Finance Consumer What’s missing from our big retailers? EOFY sales
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What’s missing from our big retailers? EOFY sales

JB Hi-Fi is traditionally a big player in the end-of-financial-year sales. But things could be quieter this year.
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Shoppers hanging out for the traditional end-of-financial-year sale bargains could be left disappointed, with retail insiders tipping the sales to be quieter than usual – thanks again to the coronavirus.

The month of June is usually ripe with retailers trying to offload their excess stock as consumers scramble to scrape in as many tax write-offs before the end of the month.

But the pandemic has changed yet another thing that we could traditionally rely on.

Because the country has been in lockdown, and employees have been working from home since March, we’ve already made all our usual purchases that would traditionally get a run this month, retail analyst Gary Mortimer explained.

JB Hi-Fi, Harvey Norman and Officeworks – those are the traditional big three retailers we associate with end-of-financial-year sales, Associate Professor Mortimer, of Queensland University of Technology, explained.

“The impact of COVID-19 will actually lessen the sales this time,” Professor Mortimer said.

“A lot of these purchases have already taken place.”

We can see in the data from these retailers that there were very strong sales in March and April, as people were transitioning to working from home and setting up a home office, Professor Mortimer said.

Consumers have more to worry about than snaring a June bargain, resulting in a lacklustre end-of-financial-year sales showing. Photo: Getty

Now, those working from home are set up – they’ve got their desk and their new computer.

There are also the unlucky who have lost work and income.

This economic uncertainty is not going unnoticed by retailers, and we can see that in the lack of slashed prices, Professor Mortimer said.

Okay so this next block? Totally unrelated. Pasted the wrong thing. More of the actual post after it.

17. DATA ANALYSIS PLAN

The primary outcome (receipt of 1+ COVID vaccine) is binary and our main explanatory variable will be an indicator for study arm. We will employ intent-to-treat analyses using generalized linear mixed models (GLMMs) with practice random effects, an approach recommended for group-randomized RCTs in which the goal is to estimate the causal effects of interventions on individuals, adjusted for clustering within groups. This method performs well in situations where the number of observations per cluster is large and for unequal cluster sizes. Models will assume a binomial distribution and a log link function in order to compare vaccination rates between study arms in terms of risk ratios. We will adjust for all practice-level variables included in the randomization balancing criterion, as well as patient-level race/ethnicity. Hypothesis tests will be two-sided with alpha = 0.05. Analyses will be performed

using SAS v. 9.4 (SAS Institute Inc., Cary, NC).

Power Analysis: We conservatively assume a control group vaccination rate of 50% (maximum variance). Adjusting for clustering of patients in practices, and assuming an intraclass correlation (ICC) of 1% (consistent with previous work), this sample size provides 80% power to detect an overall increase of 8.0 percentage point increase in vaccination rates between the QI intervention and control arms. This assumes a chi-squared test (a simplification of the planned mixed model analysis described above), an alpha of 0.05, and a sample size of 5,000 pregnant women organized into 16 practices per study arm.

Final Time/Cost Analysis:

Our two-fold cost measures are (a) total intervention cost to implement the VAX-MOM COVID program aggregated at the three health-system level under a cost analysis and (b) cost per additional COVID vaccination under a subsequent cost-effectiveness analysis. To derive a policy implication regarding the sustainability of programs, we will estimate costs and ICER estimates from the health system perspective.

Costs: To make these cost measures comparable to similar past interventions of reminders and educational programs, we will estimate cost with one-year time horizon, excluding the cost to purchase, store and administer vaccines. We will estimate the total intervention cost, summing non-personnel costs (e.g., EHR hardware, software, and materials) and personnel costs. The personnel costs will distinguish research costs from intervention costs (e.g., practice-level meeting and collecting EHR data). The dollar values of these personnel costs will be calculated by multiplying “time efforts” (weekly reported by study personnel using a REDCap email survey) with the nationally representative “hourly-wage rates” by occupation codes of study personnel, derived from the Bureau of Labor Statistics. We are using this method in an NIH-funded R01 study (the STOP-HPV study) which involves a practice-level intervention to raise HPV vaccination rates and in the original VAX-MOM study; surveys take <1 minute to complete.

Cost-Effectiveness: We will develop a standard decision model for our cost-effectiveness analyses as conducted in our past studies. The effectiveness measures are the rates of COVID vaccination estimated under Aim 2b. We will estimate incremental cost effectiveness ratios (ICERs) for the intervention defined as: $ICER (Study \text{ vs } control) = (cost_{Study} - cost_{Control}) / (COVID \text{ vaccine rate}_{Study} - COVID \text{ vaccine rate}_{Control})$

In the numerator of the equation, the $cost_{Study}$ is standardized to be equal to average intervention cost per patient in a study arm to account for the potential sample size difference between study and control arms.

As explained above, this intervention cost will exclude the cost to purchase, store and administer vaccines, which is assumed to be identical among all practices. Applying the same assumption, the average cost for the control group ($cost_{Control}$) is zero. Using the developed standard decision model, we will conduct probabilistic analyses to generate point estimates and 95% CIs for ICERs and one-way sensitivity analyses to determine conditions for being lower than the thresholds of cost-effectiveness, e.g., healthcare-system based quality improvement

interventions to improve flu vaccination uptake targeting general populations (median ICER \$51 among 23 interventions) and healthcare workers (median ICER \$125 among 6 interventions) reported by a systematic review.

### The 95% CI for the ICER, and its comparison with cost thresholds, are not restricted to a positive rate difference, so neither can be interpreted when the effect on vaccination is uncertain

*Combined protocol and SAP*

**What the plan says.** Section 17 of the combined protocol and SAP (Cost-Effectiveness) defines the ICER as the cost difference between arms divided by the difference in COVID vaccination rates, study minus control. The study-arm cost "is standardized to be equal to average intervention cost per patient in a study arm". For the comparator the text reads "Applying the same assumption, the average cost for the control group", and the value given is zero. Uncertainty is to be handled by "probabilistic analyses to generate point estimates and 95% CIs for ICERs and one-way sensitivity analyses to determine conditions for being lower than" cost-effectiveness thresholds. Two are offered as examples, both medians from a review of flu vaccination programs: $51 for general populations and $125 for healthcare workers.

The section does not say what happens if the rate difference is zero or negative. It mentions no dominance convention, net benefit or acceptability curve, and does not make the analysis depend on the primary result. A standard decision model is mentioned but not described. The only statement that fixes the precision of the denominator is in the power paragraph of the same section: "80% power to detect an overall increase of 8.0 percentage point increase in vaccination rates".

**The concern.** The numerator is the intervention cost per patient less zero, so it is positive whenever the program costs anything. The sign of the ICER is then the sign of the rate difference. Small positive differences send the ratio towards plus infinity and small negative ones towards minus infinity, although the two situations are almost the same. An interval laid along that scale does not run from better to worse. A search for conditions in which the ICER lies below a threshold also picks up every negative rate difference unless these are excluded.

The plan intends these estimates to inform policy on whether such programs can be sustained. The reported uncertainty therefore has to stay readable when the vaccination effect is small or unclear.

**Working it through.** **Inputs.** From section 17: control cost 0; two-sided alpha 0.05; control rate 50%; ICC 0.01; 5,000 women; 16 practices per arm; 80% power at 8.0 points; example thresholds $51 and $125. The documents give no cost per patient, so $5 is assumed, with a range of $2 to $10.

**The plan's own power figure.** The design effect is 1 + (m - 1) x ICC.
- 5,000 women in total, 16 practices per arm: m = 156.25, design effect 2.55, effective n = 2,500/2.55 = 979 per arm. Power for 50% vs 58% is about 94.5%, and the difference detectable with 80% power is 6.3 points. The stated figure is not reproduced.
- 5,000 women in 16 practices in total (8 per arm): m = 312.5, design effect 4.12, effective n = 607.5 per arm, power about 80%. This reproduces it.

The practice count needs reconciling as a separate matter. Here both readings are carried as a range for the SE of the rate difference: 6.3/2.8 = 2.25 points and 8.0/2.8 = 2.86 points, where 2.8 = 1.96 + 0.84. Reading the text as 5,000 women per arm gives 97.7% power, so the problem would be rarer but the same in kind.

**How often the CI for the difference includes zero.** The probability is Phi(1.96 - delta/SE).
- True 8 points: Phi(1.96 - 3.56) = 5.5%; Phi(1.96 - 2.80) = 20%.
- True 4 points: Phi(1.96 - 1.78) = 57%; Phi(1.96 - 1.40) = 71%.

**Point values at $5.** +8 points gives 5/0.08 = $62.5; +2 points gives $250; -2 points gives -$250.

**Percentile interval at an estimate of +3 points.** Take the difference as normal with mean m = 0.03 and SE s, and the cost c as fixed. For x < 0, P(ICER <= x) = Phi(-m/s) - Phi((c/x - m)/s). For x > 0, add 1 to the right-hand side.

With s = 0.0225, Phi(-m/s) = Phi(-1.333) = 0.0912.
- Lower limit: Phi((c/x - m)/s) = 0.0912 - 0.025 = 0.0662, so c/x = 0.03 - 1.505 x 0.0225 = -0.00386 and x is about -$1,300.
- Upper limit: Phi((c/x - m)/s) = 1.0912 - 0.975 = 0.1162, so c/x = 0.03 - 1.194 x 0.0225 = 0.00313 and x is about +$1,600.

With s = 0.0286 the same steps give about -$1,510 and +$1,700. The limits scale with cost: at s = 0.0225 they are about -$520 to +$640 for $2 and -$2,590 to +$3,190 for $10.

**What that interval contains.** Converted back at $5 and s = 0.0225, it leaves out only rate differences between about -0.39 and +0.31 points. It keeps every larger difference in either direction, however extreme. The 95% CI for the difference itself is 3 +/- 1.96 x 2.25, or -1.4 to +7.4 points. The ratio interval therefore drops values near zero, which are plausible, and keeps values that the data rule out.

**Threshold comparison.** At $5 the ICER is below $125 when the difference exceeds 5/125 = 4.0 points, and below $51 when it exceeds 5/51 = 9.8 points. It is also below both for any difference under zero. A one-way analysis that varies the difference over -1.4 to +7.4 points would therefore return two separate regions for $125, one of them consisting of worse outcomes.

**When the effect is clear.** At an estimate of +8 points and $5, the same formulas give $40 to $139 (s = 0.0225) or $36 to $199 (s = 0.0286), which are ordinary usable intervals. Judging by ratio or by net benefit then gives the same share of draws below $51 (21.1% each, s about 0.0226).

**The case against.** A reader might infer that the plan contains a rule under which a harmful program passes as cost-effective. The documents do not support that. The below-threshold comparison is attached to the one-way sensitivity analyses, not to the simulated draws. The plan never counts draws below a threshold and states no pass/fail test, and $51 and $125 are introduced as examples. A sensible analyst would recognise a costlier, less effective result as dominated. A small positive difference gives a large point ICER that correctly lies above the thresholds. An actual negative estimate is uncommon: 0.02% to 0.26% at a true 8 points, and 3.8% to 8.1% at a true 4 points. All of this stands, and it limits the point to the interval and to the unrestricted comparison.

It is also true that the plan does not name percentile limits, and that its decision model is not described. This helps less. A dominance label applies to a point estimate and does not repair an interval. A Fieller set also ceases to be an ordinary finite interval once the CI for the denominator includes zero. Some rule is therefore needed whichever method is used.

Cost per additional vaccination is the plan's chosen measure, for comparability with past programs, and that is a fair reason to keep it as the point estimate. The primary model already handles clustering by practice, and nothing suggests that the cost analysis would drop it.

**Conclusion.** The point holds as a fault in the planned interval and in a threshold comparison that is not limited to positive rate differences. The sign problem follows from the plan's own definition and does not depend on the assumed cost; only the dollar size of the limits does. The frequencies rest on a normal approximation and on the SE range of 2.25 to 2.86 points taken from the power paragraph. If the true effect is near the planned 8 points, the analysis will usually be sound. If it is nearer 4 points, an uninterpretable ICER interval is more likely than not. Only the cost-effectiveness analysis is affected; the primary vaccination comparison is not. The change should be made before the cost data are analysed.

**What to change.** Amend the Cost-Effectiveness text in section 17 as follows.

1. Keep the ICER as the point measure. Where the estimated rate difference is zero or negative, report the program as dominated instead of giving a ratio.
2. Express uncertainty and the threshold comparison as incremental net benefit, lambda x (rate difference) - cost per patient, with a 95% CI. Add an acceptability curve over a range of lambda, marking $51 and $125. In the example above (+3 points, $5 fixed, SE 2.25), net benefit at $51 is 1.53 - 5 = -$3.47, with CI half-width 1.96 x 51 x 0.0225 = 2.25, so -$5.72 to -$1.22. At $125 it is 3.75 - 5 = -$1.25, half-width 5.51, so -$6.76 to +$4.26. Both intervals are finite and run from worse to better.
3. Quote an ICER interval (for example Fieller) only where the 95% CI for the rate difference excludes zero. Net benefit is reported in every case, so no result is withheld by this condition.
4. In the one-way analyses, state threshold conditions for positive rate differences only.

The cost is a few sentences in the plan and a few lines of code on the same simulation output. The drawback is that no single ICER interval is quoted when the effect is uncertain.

“I don’t think there’s much money left in the family budget to buy more of that stuff,” he told The New Daily.

“We’re going to be more concerned about putting food on the table, fuel in the car or meeting that mortgage repayment – not digital cameras or new clothes.”

A bargain in the rough

There is some good news for those looking to pick up a household appliance or two, Choice consumer advocate Jonathan Brown said.

Because there was such a spike in demand for home office equipment and electronics in March, many retailers over-ordered, Mr Brown told The New Daily.

The result? Too much stock that’s gathering dust and taking up space in warehouses.

“You may find a good bargain on items they’ve overstocked on or simply can’t sell,” Mr Brown said.

“Our data has shown a rise of popularity in kitchen appliances, such as slow cookers and coffee machines, so you might find a good bargain there this year.”

Mr Brown’s tips come with a warning, however: This is the time of year when retailers try to leverage the consumer’s appetite to shift some of their low-performing or dud products.

“Don’t let the price tags fool you. Sometimes we do see budget buys that can outperform more expensive ones, however sometimes they’re just not worth your money,” he told The New Daily.

“If you’re looking for a good bargain during the (sales), we suggest you always do your research before making a purchase.”

Still off the gas

We also traditionally see deals and sales in car yards and showrooms around the country.

Although data shows Australians are driving more in a bid to avoid the health risks of public transport, data shows we’re not buying new.

Car dealers have reported demand for used cars is outstripping new buys, to levels better than pre-COVID.

It continues a horror run for car manufacturers, whose sales are down some 23 per cent to the end of May, compared to last year.

“I just think that, at this time, shoppers have moved away from spending to saving,” Professor Mortimer said.